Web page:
The Supreme Court Has No Business Imposing A Mediation Panel On Government Or Farmers

by R Jagannathan - Dec 17, 2020 01:26 PM +05:30 IST
The Supreme Court  Has No Business Imposing A Mediation Panel On Government Or FarmersThe Supreme Court of India. (Wikimedia Commons)
  • The court is repeatedly setting bad precedents by intruding into legislative spaces, even if its intentions are presumed to be good.

The only merit in the Supreme Court’s move to constitute a committee to find a solution to the farmer protests is that it may give the latter a face-saver to come back to the negotiating table. But some of the protest leaders have already said that a new committee is not needed, since their demand is for total repeal of the three farm laws legislated by Parliament. We may be back to square one even before the court panel can begin mediation.

The petitioner who moved the Supreme Court bench headed by the Chief Justice cited the court’s judgement in the Shaheen Bagh case, which held that protesters cannot block public spaces, and that too “indefinitely”. Protests must be held in “designated” spaces. But, instead of underlining its own stand as the bedrock, the bench suggested that the petitioners were not parties directly involved in the matter.

Live Law quotes Chief Justice S A Bobde as telling the Solicitor General: “SG, we see that the petitions are ill-conceived and there are no legal issues before us. The only party before us who has blocked the road is you.” He added that the petition involved people who were not parties to the dispute.

This is a bit rich, even though off-hand observations by the bench in a pending matter do not constitute a decision on the petition itself.

It is worth recalling that the Sabarimala judgement was the result of a petition by four young lawyers who had no stake in how the shrine regulates entry of women in the reproductive age. But that didn’t stop the court from making it a women’s rights issue and systemic exclusion.

It is also worth noting that the right to move freely in public spaces is not an absolute one. Protesters need police permission for any procession or march before they can move about freely in cities, causing inconvenience to the public. If the Delhi Police are blocking entry to thousands of farmers driving tractors to the city’s borders, they may have good reason to stop them there, and allow only some of them to march into Delhi.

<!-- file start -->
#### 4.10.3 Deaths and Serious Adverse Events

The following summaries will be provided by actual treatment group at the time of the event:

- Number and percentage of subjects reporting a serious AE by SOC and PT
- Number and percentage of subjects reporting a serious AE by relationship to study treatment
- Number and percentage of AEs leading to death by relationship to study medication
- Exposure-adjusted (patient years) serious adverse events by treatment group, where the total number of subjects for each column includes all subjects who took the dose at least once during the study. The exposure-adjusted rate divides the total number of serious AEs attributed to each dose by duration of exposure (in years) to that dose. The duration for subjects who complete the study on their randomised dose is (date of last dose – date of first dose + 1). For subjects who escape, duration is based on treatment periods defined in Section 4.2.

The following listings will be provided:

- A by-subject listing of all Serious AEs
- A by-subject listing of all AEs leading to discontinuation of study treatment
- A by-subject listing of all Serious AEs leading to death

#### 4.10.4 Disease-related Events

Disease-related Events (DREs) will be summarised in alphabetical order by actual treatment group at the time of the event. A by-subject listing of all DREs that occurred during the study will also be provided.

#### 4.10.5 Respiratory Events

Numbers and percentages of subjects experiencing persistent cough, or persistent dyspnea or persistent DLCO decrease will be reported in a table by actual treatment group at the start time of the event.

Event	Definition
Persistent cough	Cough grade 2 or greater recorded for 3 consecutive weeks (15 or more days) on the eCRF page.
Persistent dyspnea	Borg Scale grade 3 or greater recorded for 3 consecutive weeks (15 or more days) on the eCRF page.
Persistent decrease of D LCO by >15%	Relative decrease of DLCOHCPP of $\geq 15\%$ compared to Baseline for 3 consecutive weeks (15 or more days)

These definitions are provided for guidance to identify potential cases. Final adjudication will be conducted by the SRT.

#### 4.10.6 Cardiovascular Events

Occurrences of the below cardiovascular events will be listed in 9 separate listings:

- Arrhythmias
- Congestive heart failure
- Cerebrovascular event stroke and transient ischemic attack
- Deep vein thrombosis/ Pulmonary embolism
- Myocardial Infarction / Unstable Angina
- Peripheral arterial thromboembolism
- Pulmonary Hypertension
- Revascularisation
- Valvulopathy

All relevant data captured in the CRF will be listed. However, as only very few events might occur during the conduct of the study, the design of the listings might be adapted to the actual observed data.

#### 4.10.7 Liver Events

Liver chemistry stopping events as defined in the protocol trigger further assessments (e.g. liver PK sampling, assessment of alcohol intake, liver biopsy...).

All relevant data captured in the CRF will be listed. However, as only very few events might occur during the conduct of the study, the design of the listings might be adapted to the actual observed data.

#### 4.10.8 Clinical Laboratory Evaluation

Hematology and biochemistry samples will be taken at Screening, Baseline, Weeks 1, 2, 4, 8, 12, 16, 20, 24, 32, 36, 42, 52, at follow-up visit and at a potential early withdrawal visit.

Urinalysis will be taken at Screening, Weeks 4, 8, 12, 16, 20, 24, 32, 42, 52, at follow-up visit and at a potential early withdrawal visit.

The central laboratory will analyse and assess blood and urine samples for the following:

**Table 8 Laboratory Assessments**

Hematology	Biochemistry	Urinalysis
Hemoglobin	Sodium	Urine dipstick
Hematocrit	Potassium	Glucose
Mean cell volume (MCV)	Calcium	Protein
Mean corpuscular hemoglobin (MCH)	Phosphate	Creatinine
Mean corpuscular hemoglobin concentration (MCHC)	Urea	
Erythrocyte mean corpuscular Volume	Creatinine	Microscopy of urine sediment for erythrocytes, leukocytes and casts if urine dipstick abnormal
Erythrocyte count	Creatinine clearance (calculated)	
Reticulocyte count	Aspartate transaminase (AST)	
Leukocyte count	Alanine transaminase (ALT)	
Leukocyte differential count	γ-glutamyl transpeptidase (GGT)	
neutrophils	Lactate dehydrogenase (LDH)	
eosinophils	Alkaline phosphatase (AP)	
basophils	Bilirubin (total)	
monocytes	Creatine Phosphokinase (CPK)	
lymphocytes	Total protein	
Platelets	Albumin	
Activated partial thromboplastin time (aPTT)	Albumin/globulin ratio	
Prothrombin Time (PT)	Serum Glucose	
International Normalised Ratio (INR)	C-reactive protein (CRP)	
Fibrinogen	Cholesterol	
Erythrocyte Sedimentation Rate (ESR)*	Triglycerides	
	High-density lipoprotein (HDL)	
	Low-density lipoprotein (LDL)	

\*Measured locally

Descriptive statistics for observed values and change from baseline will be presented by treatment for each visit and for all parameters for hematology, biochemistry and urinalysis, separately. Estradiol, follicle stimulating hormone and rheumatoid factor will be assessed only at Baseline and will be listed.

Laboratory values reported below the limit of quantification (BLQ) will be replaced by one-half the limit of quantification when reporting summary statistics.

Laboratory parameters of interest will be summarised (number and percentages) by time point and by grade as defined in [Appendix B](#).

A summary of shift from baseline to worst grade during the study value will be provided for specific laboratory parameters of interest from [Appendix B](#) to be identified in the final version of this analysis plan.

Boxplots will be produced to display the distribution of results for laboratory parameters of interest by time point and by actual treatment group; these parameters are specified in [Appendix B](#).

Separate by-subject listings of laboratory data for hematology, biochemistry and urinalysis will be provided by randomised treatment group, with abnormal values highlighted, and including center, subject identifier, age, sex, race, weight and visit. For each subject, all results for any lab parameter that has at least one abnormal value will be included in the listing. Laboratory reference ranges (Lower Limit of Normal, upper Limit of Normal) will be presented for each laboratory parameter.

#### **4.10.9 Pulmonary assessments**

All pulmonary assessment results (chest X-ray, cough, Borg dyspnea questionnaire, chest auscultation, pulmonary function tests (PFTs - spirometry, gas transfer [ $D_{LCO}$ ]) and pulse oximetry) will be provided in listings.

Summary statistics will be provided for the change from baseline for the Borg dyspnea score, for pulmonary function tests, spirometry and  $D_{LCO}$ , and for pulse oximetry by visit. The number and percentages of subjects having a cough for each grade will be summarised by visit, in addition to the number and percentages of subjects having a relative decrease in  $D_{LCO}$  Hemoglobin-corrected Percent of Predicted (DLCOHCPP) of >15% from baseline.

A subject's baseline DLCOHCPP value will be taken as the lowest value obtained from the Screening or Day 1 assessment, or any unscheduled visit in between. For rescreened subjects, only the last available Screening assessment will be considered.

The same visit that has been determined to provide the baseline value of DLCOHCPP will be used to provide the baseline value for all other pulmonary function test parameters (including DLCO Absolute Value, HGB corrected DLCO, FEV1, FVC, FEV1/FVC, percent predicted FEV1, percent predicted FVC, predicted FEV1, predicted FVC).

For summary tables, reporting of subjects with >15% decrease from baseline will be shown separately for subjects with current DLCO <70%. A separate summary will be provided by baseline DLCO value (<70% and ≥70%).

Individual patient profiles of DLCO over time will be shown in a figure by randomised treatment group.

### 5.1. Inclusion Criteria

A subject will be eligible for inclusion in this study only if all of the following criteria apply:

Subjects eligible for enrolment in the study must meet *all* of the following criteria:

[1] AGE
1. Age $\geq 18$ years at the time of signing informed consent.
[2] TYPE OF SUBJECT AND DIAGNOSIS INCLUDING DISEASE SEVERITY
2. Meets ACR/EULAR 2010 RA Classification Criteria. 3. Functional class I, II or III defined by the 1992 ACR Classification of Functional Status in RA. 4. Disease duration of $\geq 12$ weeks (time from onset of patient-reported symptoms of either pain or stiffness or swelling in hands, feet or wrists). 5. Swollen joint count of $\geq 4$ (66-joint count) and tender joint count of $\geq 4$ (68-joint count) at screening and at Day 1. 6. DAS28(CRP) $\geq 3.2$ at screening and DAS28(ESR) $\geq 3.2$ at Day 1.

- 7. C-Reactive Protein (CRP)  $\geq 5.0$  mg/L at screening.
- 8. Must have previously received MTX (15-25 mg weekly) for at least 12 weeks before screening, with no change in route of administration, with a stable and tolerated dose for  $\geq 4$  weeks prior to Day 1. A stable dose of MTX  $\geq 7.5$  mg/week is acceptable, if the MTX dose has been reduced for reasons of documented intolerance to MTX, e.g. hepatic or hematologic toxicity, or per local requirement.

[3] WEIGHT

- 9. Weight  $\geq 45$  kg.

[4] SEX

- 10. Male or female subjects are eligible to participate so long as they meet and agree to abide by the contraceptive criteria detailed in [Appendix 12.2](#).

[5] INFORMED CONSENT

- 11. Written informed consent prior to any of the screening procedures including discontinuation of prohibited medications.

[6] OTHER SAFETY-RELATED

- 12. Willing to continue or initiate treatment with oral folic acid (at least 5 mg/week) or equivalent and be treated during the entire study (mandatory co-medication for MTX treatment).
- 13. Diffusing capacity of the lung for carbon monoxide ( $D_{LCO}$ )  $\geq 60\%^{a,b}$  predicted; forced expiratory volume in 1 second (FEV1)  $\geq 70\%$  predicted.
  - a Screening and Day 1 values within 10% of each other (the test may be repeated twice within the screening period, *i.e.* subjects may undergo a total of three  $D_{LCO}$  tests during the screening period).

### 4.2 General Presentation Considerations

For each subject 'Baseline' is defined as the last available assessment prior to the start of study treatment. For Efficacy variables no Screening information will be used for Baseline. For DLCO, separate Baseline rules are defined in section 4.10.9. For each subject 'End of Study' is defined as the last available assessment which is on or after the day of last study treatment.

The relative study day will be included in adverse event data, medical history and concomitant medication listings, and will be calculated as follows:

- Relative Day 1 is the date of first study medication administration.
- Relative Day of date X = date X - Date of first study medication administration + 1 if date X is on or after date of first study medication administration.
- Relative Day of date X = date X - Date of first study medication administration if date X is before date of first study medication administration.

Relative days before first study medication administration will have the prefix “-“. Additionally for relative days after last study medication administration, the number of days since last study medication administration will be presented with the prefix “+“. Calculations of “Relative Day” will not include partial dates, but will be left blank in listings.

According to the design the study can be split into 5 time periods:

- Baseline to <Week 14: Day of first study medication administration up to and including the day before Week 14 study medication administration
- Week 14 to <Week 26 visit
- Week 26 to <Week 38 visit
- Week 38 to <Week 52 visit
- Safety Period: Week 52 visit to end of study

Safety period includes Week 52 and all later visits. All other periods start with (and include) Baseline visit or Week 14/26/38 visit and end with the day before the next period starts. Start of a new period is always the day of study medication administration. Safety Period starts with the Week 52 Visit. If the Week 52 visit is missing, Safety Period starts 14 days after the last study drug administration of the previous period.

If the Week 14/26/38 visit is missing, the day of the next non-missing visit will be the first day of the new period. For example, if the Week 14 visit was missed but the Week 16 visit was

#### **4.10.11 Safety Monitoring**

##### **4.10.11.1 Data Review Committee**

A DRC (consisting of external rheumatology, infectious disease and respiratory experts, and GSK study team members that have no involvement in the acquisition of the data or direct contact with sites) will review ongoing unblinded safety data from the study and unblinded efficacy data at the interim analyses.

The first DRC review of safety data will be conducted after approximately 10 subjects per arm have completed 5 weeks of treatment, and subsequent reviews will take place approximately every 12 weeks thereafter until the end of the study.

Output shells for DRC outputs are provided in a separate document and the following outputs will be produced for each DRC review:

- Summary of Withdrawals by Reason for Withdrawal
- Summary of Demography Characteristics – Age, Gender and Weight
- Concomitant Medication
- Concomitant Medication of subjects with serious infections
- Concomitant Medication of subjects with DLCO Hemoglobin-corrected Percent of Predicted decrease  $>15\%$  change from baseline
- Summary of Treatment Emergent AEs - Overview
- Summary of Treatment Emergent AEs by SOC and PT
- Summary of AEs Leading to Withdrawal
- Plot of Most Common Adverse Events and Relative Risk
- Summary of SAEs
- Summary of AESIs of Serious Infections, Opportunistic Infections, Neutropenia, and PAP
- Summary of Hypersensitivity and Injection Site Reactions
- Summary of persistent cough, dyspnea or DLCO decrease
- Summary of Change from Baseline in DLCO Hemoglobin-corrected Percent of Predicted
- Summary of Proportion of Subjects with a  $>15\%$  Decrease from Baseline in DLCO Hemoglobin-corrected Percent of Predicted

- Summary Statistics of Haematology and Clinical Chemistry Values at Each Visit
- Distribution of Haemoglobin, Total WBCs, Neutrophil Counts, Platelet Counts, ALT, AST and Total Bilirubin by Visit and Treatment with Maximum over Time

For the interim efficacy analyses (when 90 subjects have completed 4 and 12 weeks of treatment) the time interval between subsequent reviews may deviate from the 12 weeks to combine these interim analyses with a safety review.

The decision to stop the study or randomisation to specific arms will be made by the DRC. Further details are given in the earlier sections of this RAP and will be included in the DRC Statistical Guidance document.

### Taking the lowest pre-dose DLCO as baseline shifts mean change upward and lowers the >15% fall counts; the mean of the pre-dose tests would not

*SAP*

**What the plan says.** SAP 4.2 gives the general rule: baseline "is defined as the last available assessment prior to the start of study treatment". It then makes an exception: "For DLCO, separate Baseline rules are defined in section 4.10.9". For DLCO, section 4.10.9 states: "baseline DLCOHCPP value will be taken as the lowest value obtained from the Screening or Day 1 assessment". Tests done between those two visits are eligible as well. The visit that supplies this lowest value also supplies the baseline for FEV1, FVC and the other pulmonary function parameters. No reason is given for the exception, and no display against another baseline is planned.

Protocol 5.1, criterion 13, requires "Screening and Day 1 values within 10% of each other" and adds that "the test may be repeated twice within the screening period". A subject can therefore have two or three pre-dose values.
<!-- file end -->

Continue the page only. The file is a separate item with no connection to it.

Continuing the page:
In the past, tractors and trucks have indeed been used for protests and political rallies, but these are usually authorised by the police, and the crowds have to stick to designated places and not block city roads and spaces endlessly. The Shaheen Bagh verdict is the relevant verdict to quote here.

The other problem in being dismissive about the locus standi of the petitioners, who want the protesters to be dispersed, is that every citizen has the same right as protesters to use public spaces. And so they, ipso facto, can be parties with skin in the game.

Setting up a committee to look only into farmer demands when they are not the only stakeholders is doubly problematic. How can any issue involving minimum support prices not impact consumers? Should consumers not be a party to the discussions?

However, the real legal issue that the court seems unconcerned about is the larger one: why should courts intervene in this matter at all? They have a right to decide on the legality of the laws, but not impose themselves – either directly or through a committee – on which way a middle ground should be found.

Let’s assume that tomorrow the courts hold that the three farm reform bills are legally valid. If farmers then park themselves outside the Supreme Court demanding that the verdict be withdrawn, will the court set up a committee to mediate on its judgement? If the answer is an obvious no, then on what basis can the courts seek to pressure the government to dilute its own laws, passed by Parliament?

The court is repeatedly setting bad precedents by intruding into legislative spaces, even if its intentions are presumed to be good.

Jagannathan is Editorial Director, Swarajya. He tweets at @TheJaggi.
Get Swarajya in your inbox everyday. Subscribe here.

An Appeal...

Dear Reader,

As you are no doubt aware, Swarajya is a media product that is directly dependent on support from its readers in the form of subscriptions. We do not have the muscle and backing of a large media conglomerate nor are we playing for the large advertisement sweep-stake.

Our business model is you and your subscription. And in challenging times like these, we need your support now more than ever.

We deliver over 10 - 15 high quality articles with expert insights and views. From 7AM in the morning to 10PM late night we operate to ensure you, the reader, get to see what is just right.

Becoming a Patron or a subscriber for as little as Rs 1200/year is the best way you can support our efforts.

Become A Patron
Become A Subscriber
Comments ↓
Get Swarajya in your inbox everyday. Subscribe here.

Latest Articles

    Artboard 4Created with Sketch.